Non-Settling Flocs for Surfactant-Free Enhanced Pulmonary Delivery with Pressurized Metered Dose Inhalers

Life Sciences : Drug Delivery

Available for licensing


  • Keith Johnston, Ph.D. , Chemical Engineering
  • Joshua Engstrom, Ph.D. , Chemical Engineering
  • Jasmine Tam (Rowe) , Chemical Engineering

Background/unmet need

Until recently, the delivery of protein therapeutics has been largely limited to parenteral delivery due to the chemical and physical instabilities of proteins and challenges in permeating biological membranes. Among the non-invasive routes, pulmonary delivery offers advantages of large alveolar surface area (~100 m2), rapid absorption across the thin alveolar epithelium (0.1-0.5 micrometers), avoidance of first pass metabolism, and sufficient bioavailabilities. For pulmonary delivery, pressurized meter dose inhalers (pMDI) remain the most popular delivery device, relative to dry powder inhalers (DPI) and nebulizers, because of low cost, portability, and ease of disposability. Because most drugs, including proteins, are insoluble in hydrofluoroalkane (HFA) propellants, most effort has focused on the design of stable suspensions.

Invention Description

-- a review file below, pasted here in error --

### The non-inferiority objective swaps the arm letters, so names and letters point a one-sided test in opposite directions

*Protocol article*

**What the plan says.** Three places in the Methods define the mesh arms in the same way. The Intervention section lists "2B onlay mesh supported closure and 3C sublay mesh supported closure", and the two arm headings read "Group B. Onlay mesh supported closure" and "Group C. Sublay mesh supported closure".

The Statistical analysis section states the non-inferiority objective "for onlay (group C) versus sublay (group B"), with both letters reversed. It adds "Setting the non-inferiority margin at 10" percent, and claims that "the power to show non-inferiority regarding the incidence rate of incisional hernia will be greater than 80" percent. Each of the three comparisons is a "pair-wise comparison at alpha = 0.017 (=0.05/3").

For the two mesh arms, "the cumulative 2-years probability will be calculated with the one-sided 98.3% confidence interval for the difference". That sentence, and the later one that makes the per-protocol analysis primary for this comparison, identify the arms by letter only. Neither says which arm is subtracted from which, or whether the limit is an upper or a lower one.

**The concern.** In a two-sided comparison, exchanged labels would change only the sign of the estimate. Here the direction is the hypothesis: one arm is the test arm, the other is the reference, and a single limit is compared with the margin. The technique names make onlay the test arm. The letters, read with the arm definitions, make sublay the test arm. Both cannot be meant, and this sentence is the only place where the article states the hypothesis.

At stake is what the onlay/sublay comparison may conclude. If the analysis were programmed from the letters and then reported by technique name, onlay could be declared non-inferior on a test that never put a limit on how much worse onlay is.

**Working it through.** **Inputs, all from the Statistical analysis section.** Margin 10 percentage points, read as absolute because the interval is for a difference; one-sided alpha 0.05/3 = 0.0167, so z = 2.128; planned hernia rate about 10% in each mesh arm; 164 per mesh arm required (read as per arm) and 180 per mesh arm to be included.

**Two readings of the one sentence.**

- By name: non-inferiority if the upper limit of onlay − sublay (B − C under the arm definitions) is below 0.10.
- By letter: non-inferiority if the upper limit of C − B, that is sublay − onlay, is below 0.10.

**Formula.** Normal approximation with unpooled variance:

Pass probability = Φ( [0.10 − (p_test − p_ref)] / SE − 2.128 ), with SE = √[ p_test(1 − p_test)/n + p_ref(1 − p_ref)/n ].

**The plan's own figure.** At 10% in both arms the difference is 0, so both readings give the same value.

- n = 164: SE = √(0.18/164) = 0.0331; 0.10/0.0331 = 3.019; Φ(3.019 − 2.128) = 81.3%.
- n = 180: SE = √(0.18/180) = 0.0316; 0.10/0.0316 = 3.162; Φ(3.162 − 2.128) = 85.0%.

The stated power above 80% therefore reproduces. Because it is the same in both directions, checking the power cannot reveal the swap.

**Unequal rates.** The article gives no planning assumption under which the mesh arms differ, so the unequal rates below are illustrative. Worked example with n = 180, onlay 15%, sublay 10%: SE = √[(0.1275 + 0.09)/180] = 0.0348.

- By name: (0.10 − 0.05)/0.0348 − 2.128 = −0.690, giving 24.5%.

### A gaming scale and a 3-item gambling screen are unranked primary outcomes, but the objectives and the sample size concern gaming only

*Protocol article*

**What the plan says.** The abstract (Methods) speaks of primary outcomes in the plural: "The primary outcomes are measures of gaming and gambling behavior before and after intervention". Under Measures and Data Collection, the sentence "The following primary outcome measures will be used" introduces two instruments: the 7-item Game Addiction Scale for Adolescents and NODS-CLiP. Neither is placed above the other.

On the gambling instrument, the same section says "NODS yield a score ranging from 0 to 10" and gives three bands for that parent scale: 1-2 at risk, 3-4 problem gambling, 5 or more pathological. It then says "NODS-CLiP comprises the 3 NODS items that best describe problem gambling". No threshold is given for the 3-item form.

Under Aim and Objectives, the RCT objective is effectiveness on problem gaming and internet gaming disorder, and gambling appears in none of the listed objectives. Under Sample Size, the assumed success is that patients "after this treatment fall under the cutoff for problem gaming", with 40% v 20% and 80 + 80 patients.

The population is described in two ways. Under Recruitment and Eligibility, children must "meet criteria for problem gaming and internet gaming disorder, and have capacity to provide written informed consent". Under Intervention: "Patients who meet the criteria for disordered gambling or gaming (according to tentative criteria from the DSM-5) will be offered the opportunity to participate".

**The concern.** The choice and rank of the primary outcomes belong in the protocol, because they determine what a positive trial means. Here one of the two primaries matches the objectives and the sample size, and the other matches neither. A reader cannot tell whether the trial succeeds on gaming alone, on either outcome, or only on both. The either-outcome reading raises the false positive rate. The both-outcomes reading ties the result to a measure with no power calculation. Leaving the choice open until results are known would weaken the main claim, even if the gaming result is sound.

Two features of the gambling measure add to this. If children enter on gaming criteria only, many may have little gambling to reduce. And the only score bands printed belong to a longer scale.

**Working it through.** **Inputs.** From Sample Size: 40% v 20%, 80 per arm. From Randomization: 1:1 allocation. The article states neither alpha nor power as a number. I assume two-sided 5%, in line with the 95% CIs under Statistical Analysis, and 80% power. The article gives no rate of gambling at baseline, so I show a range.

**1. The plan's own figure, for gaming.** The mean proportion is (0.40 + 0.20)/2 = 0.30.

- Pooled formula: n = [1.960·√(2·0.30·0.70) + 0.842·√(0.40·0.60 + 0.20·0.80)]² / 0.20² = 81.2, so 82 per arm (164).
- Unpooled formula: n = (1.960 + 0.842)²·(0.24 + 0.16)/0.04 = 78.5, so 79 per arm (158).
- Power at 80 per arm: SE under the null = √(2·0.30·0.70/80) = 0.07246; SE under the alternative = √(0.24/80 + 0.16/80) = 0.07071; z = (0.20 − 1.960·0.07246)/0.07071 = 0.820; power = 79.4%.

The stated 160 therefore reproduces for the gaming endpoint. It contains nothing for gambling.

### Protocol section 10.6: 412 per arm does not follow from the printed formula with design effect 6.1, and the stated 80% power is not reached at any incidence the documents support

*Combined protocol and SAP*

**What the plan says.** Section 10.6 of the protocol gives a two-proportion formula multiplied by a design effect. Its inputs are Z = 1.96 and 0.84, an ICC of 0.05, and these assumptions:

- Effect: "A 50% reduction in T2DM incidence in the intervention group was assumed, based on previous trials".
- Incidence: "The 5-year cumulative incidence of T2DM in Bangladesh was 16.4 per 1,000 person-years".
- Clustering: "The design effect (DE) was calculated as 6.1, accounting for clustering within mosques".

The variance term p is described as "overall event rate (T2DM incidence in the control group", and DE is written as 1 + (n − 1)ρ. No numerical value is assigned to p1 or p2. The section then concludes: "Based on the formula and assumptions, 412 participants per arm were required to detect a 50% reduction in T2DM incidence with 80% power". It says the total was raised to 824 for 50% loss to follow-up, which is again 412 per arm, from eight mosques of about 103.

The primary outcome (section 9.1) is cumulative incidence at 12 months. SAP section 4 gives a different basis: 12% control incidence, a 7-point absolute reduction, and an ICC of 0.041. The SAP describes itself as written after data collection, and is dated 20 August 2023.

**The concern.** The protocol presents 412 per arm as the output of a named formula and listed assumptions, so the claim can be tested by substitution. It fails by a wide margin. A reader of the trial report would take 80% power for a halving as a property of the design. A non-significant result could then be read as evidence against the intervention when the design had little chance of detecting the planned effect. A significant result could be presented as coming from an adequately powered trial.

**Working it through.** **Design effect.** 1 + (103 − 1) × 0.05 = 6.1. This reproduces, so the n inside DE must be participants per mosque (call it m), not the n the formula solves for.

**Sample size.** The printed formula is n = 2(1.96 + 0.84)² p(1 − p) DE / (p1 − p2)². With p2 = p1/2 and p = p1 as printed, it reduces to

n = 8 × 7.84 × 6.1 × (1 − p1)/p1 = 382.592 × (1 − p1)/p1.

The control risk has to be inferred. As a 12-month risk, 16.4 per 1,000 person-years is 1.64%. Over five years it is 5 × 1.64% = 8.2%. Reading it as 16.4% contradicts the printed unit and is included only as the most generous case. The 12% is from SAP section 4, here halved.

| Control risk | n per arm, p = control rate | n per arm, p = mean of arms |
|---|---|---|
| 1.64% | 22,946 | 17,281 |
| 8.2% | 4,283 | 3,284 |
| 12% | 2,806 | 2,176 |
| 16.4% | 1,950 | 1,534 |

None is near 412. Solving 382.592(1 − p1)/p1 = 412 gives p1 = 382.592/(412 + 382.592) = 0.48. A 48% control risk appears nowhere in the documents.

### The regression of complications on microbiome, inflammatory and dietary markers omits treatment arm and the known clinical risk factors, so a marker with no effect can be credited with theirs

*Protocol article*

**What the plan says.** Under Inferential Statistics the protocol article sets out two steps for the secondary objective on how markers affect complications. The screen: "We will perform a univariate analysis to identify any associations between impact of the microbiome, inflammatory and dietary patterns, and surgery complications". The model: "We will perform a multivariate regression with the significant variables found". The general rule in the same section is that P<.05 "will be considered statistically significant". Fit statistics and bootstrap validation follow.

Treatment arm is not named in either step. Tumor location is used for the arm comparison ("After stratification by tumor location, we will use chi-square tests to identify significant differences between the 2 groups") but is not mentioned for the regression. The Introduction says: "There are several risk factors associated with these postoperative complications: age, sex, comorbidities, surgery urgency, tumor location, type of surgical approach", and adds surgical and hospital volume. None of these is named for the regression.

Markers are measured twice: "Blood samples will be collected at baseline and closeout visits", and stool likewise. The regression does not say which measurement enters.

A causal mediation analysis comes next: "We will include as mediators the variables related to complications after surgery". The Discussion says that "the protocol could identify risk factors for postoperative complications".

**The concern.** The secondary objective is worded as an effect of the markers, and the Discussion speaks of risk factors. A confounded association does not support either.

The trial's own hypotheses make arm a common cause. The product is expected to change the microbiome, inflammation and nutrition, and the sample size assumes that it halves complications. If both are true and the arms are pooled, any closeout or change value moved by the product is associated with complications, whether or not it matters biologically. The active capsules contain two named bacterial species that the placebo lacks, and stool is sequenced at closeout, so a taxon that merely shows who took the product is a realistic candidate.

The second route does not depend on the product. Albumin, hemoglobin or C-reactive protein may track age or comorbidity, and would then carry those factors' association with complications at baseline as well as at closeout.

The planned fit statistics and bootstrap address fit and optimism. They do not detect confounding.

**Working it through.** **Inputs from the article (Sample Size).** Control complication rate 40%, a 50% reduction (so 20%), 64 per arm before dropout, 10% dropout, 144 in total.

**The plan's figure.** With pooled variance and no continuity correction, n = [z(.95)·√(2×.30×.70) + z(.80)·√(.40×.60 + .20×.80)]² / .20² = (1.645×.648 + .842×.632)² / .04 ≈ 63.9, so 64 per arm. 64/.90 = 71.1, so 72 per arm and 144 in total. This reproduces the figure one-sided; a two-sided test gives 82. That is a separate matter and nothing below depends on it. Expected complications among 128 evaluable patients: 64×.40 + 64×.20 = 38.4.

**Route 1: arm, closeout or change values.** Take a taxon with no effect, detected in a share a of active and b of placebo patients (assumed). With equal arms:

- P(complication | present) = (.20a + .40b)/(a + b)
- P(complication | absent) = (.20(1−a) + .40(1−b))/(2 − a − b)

UT Austin inventors have created a technology which allows efficient pulmonary delivery of a wide variety drugs with a pressurized metered dose inhaler. This cutting-edge technology has the advantage of higher fine particle fractions in the lungs and more stable suspensions for improved pulmonary delivery.

Through the use of this novel technology, stable suspensions of open flocs of plate-shaped particles produces desirable aerosol particles for efficient pMDI delivery to the deep lungs. This novel concept for forming extremely stable suspensions of open flocs of rod-shaped particles and templating and shrinking the flocs to produce particles for efficient pMDI deep lung delivery is applicable to a wide variety of drugs without the need for surfactants or cosolvents to stabilize the primary particles. In addition, this concept is also applicable to the formation of stable, poorly water-soluble drug pMDI formulations.


  • Produces particles for efficient pMDI deep lung delivery
  • Applicable to a wide variety of drugs

Market potential/applications

Pharmaceutical manufacturing companies interested in pulmonary delivery

Development Stage

Lab/bench prototype

IP Status

  • 13 foreign copyrights registered
  • 3 foreign patents issued
  • 1 U.S. patent application filed